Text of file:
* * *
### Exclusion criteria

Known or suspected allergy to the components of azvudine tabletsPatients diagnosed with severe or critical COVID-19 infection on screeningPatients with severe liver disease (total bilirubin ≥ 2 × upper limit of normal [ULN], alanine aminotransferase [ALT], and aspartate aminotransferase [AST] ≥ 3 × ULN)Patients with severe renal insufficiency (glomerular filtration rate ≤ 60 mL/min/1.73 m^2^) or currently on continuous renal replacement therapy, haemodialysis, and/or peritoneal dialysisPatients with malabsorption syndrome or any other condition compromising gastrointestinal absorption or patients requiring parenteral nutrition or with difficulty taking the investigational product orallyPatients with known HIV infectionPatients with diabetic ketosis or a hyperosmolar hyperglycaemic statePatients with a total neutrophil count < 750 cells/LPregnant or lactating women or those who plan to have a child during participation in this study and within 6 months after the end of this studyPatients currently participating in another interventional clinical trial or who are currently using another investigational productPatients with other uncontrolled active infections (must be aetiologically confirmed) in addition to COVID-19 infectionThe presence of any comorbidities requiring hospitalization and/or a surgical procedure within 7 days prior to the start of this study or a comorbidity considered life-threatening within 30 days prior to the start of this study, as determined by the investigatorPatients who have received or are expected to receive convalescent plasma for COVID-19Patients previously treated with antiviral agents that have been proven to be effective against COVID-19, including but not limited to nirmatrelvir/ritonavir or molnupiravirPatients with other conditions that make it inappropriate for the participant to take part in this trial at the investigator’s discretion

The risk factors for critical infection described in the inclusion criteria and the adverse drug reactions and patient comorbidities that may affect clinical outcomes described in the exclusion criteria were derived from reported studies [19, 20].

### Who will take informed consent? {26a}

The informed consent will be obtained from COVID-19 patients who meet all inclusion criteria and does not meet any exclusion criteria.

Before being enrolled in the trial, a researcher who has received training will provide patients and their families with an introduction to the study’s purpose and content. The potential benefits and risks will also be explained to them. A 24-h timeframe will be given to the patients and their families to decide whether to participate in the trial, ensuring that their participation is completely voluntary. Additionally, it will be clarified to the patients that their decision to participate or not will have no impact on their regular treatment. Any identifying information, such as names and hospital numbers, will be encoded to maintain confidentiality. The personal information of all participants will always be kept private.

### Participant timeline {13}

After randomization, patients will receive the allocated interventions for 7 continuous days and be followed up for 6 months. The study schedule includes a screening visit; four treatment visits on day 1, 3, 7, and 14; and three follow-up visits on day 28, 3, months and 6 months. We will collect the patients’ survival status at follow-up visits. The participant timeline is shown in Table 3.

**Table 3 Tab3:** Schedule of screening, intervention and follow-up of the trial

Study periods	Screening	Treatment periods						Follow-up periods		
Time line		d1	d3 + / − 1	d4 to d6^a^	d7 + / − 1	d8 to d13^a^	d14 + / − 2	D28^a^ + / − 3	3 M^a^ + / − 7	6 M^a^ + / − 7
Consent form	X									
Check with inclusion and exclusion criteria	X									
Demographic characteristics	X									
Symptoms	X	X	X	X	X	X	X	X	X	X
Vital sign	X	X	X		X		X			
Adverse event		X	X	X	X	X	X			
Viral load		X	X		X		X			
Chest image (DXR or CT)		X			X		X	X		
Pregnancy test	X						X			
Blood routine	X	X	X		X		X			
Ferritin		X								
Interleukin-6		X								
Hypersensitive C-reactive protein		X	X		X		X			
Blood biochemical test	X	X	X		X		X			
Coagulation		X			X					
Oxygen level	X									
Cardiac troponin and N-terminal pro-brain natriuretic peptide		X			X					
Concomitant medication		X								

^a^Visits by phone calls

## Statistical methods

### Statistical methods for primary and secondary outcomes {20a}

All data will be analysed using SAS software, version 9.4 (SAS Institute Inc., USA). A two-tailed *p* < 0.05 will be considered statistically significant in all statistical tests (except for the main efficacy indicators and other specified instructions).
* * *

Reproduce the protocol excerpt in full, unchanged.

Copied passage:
### Exclusion criteria

Known or suspected allergy to the components of azvudine tabletsPatients diagnosed with severe or critical COVID-19 infection on screeningPatients with severe liver disease (total bilirubin ≥ 2 × upper limit of normal [ULN], alanine aminotransferase [ALT], and aspartate aminotransferase [AST] ≥ 3 × ULN)Patients with severe renal insufficiency (glomerular filtration rate ≤ 60 mL/min/1.73 m^2^) or currently on continuous renal replacement therapy, haemodialysis, and/or peritoneal dialysisPatients with malabsorption syndrome or any other condition compromising gastrointestinal absorption or patients requiring parenteral nutrition or with difficulty taking the investigational product orallyPatients with known HIV infectionPatients with diabetic ketosis or a hyperosmolar hyperglycaemic statePatients with a total neutrophil count < 750 cells/LPregnant or lactating women or those who plan to have a child during participation in this study and within 6 months after the end of this studyPatients currently participating in another interventional clinical trial or who are currently using another investigational productPatients with other uncontrolled active infections (must be aetiologically confirmed) in addition to COVID-19 infectionThe presence of any comorbidities requiring hospitalization and/or a surgical procedure within 7 days prior to the start of this study or a comorbidity considered life-threatening within 30 days prior to the start of this study, as determined by the investigatorPatients who have received or are expected to receive convalescent plasma for COVID-19Patients previously treated with antiviral agents that have been proven to be effective against COVID-19, including but not limited to nirmatrelvir/ritonavir or molnupiravirPatients with other conditions that make it inappropriate for the participant to take part in this trial at the investigator’s discretion

The risk factors for critical infection described in the inclusion criteria and the adverse drug reactions and patient comorbidities that may affect clinical outcomes described in the exclusion criteria were derived from reported studies [19, 20].

### Who will take informed consent? {26a}

The informed consent will be obtained from COVID-19 patients who meet all inclusion criteria and does not meet any exclusion criteria.

Before being enrolled in the trial, a researcher who has received training will provide patients and their families with an introduction to the study’s purpose and content. The potential benefits and risks will also be explained to them. A 24-h timeframe will be given to the patients and their families to decide whether to participate in the trial, ensuring that their participation is completely voluntary. Additionally, it will be clarified to the patients that their decision to participate or not will have no impact on their regular treatment. Any identifying information, such as names and hospital numbers, will be encoded to maintain confidentiality. The personal information of all participants will always be kept private.

### Participant timeline {13}

After randomization, patients will receive the allocated interventions for 7 continuous days and be followed up for 6 months. The study schedule includes a screening visit; four treatment visits on day 1, 3, 7, and 14; and three follow-up visits on day 28, 3, months and 6 months. We will collect the patients’ survival status at follow-up visits. The participant timeline is shown in Table 3.

**Table 3 Tab3:** Schedule of screening, intervention and follow-up of the trial

Study periods	Screening	Treatment periods						Follow-up periods		
Time line		d1	d3 + / − 1	d4 to d6^a^	d7 + / − 1	d8 to d13^a^	d14 + / − 2	D28^a^ + / − 3	3 M^a^ + / − 7	6 M^a^ + / − 7
Consent form	X									
Check with inclusion and exclusion criteria	X									
Demographic characteristics	X									
Symptoms	X	X	X	X	X	X	X	X	X	X
Vital sign	X	X	X		X		X			
Adverse event		X	X	X	X	X	X			
Viral load		X	X		X		X			
Chest image (DXR or CT)		X			X		X	X		
Pregnancy test	X						X			
Blood routine	X	X	X		X		X			
Ferritin		X								
Interleukin-6		X								
Hypersensitive C-reactive protein		X	X		X		X			
Blood biochemical test	X	X	X		X		X			
Coagulation		X			X					
Oxygen level	X									
Cardiac troponin and N-terminal pro-brain natriuretic peptide		X			X					
Concomitant medication		X								

^a^Visits by phone calls

## Statistical methods

### Statistical methods for primary and secondary outcomes {20a}

All data will be analysed using SAS software, version 9.4 (SAS Institute Inc., USA). A two-tailed *p* < 0.05 will be considered statistically significant in all statistical tests (except for the main efficacy indicators and other specified instructions).